Standing (Until We Knock Each Other Down Again)

The discussion centering at Prometheus 6’s Site is coming along nicely. In his post “Where We Stand” I only take issue with a couple of points.

Black people have only been free for two generations. White people have only had free people of other races around them for two generations. Neither group has mastered their situation yet, and who can blame either? Because this society still gives racialized feedback so clearly and strongly that the honorable efforts made by many on both sides of the veil are simply overwhelmed.

Part of the muddying here comes from the very word “race”, which I don’t think has been adequately defined for this discussion yet. Even people like me and people I expect to be sensitive to this (like P6) fall into the trap of thinking that “race” means “black or white” without taking into account other races.

When you talk about race in America, 90% of the people seem to take into account only Black and White, and it is as if the other races (whatever race means) don’t matter. Which brings me to my point — white people have only had free black people around them for two generations.

Here’s one of the anecdotes of racialized feedback:

Pager found that blacks “are less than half as likely to receive consideration by employers relative to their white counterparts, and black non-offenders fall behind even whites with prior felony convictions.� In other words, even though being black and having served time both negatively affect one�s employment opportunities, controlling for education and skills you are better off being a white male with a felony conviction than a black male with no criminal record.

I have a real issue with the methodology in the study, and having read the report, it seems to be one that occurred to the tester (but wasn’t weighted as heavily.) There are far too many intangibles in the hiring process for me to consider this study as authoritative.

Studies like the one that showed that “black” names on resumes were less likely to get calls than “white” names are more credible to me, because there actually are controls on the variables. In this, the evidence is just measured anecdote. (I take issue with the names study too, because I read the names as being as much “poor and not poor” as “black and not black”, but that is an entire post on its own.)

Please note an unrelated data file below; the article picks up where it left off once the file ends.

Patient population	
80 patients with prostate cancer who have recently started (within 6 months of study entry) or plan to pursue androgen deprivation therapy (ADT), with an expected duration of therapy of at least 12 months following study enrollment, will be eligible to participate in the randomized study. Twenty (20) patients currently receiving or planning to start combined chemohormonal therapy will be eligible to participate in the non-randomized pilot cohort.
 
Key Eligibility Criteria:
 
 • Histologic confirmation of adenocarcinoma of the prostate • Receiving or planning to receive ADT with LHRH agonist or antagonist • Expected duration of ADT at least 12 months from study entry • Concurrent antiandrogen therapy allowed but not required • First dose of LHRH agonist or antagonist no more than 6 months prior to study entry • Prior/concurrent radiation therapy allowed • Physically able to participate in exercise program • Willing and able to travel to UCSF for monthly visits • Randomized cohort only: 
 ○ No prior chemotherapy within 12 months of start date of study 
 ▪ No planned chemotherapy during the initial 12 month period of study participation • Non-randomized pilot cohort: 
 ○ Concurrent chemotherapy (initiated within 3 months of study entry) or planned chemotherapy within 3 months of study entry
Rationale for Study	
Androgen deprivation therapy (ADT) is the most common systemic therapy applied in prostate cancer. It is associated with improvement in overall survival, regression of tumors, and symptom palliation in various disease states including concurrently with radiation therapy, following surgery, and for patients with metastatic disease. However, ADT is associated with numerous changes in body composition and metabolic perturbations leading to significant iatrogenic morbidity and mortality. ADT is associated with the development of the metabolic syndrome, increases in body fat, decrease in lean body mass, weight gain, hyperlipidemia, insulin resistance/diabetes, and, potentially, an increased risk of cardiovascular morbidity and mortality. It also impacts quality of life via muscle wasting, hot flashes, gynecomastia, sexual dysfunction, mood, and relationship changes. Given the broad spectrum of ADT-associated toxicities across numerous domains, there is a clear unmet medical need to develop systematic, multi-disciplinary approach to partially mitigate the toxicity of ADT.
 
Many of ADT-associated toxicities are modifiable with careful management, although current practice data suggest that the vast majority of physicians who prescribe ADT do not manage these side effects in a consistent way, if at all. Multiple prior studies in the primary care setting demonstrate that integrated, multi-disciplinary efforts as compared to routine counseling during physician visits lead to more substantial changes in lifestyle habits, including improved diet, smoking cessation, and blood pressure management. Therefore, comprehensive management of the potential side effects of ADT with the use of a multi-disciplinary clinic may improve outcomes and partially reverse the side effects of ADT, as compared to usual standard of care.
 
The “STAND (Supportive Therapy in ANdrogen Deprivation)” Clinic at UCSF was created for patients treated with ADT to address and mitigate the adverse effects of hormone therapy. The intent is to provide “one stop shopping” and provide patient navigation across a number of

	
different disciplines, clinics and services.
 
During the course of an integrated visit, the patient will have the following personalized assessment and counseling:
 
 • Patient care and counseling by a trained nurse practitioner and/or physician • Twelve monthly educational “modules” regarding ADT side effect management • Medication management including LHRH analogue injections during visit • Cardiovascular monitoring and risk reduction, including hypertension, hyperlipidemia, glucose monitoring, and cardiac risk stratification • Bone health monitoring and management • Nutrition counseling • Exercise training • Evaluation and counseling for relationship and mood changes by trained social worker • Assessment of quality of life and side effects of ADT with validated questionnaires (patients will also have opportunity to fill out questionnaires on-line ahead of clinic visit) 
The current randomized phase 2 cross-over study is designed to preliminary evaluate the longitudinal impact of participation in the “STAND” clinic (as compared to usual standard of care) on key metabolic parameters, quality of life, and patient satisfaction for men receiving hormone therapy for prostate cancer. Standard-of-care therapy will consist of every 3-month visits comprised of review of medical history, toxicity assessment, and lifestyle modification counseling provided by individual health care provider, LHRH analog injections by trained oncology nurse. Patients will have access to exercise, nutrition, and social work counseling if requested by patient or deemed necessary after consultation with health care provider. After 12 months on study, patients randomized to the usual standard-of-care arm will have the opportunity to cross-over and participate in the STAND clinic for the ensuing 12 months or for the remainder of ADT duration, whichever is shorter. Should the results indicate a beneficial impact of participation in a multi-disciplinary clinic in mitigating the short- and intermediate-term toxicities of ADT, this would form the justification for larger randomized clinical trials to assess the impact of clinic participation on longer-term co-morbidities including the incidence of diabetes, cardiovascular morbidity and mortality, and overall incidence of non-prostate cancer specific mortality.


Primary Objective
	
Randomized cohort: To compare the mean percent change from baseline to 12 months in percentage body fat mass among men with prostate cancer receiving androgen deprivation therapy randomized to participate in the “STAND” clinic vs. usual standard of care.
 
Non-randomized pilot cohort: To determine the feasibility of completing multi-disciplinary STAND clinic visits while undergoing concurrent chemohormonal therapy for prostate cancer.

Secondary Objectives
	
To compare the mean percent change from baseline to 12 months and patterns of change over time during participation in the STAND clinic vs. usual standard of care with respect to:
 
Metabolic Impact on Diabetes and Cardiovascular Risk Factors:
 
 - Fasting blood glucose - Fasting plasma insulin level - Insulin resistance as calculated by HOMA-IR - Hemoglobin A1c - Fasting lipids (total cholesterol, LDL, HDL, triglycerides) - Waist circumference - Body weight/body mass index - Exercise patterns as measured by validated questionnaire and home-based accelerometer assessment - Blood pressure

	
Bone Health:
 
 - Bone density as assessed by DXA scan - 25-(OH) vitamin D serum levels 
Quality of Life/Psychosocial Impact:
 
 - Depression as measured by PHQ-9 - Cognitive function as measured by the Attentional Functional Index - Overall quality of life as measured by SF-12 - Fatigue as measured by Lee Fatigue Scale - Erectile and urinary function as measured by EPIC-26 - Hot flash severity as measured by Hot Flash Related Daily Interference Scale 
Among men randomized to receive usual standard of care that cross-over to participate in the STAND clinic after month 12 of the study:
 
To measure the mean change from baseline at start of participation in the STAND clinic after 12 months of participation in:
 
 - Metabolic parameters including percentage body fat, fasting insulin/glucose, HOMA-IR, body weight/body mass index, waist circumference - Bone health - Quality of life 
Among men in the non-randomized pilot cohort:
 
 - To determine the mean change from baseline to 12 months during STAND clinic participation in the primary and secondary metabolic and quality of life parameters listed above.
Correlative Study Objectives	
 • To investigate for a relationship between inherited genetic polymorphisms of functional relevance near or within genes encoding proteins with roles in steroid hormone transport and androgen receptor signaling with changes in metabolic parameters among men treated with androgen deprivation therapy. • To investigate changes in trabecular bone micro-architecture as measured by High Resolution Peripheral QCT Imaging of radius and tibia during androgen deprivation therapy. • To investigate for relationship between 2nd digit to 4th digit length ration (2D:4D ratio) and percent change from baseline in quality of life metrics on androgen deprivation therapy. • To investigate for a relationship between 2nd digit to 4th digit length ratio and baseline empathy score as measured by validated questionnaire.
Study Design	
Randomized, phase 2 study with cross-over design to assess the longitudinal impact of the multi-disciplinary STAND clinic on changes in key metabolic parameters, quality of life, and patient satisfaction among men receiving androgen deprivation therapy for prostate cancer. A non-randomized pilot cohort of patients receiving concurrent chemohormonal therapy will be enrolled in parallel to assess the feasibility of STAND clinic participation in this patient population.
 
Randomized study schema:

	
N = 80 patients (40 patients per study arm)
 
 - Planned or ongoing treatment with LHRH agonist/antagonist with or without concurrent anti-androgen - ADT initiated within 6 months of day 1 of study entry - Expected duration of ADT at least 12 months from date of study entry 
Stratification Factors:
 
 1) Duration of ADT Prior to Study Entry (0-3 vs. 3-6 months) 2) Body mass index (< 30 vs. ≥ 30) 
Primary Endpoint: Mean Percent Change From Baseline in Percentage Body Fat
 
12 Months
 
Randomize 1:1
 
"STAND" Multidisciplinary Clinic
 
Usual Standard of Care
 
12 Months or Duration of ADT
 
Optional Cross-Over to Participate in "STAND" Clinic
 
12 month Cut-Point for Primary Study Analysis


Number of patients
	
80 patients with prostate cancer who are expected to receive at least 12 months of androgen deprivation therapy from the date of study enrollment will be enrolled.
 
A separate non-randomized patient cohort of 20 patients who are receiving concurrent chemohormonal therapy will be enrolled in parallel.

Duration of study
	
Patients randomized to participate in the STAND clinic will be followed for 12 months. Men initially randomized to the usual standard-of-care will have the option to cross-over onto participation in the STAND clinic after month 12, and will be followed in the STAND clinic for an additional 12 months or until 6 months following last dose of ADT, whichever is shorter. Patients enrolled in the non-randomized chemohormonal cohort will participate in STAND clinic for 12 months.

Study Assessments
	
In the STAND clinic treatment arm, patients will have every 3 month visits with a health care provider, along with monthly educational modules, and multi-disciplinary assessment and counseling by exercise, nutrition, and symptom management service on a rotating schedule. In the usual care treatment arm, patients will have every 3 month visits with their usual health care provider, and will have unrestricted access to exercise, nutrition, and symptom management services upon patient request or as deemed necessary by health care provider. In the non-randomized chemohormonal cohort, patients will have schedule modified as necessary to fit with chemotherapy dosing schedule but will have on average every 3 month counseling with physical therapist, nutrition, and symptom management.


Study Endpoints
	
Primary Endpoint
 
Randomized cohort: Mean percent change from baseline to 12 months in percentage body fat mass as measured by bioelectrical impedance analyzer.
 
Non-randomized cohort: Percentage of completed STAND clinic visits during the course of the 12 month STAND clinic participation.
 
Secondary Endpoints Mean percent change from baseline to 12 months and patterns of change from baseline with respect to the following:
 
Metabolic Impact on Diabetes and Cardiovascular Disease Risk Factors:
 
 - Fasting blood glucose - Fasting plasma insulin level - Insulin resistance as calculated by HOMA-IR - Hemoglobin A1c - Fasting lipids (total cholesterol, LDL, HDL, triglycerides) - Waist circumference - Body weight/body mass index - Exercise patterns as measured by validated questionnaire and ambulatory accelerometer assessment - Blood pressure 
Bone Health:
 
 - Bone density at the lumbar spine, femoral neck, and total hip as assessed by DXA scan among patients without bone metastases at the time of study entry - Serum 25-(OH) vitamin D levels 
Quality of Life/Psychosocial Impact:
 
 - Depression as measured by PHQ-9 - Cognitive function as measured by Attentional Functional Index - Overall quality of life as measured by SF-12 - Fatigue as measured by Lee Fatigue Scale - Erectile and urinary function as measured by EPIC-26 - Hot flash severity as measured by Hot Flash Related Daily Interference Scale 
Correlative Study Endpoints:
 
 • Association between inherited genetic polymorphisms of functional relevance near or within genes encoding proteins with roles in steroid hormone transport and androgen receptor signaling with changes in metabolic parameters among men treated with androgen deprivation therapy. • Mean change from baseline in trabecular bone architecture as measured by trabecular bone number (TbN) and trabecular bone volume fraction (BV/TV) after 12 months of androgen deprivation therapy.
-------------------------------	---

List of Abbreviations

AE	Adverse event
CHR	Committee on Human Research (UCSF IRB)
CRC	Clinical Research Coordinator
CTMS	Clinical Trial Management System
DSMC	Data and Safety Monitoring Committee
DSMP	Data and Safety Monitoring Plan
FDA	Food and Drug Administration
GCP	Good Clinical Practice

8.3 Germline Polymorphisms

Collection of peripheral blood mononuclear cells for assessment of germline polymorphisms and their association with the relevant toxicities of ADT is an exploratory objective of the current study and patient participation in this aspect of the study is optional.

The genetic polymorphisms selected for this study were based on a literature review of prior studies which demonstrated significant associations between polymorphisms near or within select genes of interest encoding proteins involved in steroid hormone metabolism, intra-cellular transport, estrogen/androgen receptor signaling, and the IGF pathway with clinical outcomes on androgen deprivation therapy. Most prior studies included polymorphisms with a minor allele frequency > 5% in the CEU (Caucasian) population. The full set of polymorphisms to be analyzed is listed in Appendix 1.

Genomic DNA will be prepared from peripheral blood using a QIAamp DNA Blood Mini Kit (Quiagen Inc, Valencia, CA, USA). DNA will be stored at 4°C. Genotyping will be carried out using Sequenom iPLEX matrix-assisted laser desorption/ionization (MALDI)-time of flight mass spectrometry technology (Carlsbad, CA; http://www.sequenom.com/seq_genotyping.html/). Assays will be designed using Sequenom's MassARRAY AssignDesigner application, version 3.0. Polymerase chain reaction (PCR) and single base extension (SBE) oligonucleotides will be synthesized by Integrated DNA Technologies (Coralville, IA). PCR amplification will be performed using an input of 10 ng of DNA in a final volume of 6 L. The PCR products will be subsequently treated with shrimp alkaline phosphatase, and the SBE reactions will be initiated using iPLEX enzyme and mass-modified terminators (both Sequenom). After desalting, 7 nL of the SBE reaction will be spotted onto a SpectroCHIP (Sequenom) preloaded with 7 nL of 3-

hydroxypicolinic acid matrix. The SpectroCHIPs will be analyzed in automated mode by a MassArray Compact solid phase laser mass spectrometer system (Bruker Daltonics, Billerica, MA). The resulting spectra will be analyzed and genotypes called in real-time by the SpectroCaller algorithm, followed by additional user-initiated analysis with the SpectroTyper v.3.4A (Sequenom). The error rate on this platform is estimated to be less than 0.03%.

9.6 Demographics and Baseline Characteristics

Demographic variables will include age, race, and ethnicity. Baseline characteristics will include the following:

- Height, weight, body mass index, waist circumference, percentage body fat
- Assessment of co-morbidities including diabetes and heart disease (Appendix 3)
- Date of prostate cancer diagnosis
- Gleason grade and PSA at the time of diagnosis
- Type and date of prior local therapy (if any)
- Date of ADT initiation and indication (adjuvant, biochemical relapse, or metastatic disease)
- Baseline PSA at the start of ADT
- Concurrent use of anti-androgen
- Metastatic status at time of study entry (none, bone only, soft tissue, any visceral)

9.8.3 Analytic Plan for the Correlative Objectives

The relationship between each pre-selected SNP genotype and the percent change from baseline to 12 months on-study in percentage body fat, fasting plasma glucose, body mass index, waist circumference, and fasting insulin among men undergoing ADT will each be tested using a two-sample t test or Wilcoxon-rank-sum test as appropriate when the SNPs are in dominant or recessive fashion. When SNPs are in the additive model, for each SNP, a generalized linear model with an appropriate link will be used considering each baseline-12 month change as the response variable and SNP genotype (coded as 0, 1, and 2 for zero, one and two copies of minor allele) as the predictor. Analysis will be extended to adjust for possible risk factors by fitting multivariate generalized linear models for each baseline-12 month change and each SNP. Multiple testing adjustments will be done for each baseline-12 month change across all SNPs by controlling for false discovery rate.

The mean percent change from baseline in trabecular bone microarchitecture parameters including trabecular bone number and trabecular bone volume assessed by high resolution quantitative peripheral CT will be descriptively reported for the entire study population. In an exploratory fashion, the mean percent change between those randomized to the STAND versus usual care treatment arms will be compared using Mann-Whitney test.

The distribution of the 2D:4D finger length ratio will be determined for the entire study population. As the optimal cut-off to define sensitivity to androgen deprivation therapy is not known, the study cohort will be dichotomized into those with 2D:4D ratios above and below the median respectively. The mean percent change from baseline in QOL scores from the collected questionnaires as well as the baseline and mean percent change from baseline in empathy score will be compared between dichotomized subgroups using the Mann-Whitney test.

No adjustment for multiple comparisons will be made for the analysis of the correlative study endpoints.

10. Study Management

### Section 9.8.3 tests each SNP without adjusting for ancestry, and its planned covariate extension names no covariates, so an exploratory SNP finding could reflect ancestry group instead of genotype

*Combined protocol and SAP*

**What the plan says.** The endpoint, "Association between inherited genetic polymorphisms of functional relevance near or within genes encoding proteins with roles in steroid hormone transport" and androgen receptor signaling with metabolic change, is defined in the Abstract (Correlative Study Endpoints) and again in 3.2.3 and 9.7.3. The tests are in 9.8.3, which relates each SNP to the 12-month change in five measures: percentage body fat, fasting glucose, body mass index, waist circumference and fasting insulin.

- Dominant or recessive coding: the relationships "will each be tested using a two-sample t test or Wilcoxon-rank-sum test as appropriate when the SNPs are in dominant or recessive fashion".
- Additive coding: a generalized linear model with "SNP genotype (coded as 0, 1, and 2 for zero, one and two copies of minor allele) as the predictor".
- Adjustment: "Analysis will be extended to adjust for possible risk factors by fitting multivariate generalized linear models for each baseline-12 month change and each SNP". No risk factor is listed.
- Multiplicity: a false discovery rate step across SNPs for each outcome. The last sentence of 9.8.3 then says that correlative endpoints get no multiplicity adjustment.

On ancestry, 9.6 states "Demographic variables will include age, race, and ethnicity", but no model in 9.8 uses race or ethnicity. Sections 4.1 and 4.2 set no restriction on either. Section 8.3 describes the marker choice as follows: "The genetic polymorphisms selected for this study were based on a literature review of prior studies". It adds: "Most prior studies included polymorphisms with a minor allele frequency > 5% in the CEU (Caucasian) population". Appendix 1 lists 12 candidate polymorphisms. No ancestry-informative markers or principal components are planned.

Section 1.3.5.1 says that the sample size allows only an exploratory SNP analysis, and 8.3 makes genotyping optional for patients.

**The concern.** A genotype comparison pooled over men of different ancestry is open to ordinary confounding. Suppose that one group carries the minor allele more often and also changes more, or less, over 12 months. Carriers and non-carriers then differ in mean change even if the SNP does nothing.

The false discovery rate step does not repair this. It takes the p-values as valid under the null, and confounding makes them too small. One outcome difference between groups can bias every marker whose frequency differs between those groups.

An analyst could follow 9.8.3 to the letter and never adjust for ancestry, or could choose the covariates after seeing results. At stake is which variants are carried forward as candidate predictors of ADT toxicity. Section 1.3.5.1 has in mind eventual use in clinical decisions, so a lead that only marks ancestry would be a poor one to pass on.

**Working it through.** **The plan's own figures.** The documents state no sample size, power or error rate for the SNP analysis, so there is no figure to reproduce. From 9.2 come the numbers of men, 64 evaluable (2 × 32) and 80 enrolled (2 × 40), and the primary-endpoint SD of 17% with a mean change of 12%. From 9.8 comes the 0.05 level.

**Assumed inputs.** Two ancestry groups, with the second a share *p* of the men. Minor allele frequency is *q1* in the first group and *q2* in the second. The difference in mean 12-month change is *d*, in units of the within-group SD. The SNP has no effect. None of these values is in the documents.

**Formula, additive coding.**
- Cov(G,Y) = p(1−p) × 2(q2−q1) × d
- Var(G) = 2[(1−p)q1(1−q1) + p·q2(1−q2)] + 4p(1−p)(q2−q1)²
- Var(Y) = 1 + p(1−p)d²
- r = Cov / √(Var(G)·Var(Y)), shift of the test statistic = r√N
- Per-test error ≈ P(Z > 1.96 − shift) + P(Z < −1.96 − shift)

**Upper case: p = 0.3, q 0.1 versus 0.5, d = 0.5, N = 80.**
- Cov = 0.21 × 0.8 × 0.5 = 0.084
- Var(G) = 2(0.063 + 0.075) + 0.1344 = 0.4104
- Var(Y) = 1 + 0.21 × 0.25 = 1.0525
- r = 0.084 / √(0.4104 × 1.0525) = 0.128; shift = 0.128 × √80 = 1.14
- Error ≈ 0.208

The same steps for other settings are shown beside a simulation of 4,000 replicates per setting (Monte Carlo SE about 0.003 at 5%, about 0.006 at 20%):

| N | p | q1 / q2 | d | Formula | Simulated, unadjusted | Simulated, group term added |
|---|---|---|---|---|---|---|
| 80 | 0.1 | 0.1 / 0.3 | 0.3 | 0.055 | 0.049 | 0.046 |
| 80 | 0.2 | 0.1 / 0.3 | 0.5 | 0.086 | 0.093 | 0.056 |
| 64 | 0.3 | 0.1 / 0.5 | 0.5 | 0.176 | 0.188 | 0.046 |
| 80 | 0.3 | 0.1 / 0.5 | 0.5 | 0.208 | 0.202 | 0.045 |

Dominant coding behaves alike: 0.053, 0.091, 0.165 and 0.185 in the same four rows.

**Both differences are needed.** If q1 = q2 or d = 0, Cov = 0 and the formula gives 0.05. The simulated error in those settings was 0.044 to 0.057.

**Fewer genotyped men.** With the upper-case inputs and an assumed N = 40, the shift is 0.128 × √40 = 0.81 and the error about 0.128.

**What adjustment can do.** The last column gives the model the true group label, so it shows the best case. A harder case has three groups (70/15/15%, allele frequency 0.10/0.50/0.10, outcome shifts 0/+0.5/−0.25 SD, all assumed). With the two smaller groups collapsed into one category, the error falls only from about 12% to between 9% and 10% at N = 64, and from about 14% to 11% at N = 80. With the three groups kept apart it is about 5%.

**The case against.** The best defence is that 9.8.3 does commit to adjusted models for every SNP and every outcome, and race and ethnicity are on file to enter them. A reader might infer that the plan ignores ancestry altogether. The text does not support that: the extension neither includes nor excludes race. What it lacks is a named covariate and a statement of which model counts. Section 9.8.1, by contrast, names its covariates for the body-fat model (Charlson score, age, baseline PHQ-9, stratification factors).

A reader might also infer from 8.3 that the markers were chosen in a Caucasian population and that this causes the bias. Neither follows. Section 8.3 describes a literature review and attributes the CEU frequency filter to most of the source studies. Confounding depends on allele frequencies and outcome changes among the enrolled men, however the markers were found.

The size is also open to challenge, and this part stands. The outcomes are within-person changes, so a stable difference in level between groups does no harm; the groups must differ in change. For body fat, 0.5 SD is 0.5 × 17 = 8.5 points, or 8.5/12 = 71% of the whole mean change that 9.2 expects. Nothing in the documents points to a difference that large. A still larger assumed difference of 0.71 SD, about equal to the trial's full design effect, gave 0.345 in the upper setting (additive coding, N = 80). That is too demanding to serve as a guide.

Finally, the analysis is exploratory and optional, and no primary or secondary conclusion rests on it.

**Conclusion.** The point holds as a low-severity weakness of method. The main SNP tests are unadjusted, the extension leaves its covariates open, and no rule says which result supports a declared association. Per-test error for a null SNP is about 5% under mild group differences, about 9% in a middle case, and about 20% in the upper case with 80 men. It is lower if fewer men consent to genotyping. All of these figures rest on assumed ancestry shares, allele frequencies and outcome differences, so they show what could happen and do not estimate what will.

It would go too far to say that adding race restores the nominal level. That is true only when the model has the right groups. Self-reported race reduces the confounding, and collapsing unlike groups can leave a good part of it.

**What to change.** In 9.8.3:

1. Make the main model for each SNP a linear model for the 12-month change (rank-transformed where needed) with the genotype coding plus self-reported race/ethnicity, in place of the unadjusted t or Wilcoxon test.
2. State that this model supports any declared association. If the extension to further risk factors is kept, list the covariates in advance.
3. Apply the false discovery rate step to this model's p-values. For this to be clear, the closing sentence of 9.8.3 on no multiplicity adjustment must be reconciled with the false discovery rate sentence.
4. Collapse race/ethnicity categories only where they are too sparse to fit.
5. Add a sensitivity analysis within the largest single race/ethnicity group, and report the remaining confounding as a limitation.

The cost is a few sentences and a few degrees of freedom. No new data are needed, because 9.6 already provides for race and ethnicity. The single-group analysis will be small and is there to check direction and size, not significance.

And there are many, many White people who consciously attempt to bridge the gap. But because they believe the problem is one of individual belief their efforts are flawed. Seeing Black people are still angry and wondering why their openness has no effect, they naturally take the rejection of their personal gestures as a personal rejection�it’s almost impossible for a person not to.

There is another element to this — that rejection is usually seen as an irrational rejection. The viewpoint is, “I gave you what you were asking for, and now you want more?” It leads someone to believe that either the person they are dealing with was never looking for fairness in the first place, but instead an actual advantage, or that the person is simply irrational. Neither outlook helps either person much.

Once you get to that point, it is easy to see anyone who even brings the subject up as being irrational, no one likes to deal with an irrational adverse situation.

So this is where we stand, Black and White folks. At the dawn of an age neither has been prepared for, believing in a society geared to change people into exactly that which we all declare we don’t want to be.

I don’t have the final answer. I don’t think anyone does. But I do know this much�both sides must remember that we were all broken by this. Though the normal assumption is that Black folks alone were the ones that were broken, in fact White people in general were just as programmed as Black people. We were broken in different ways though, and therefore need different messages�we all need to understand that trying to get Black folks to where White folks are isn’t going to work any more than getting White folks to where Black folks are will. We all need to get to a new place.

I think the important thing to remember is that it is deprogramming that needs to be done, not reprogramming.

4 Comments

  1. Prometheus 6 says:

    Seriously annoyed right now

    One of the sections I write for at Open Source Politics is the Knowledge section, which is about education and info tech. And I’ve been considering writing a review of the Movable Type-specific desktop clients because I much prefer being…

  2. Prometheus 6 says:

    I’m still standing (yeah, yeah, yeah)

    Phelps at The Everlasting Phelps has commented on Where We Stand in a post titled, interestingly enough, Standing (Until We Knock Each Other Down Again). The title makes me want to discuss the points he comments on (there are only…

  3. markm says:

    One hundred and forty years is two generations??? The way they are usually counted, it’s five generations.

    Or are they claiming that blacks have only been free since the Civil Rights laws of the 1960’s?

  4. Phelps says:

    Even I don’t believe that “unbound but living under Jim Crow” is “free”.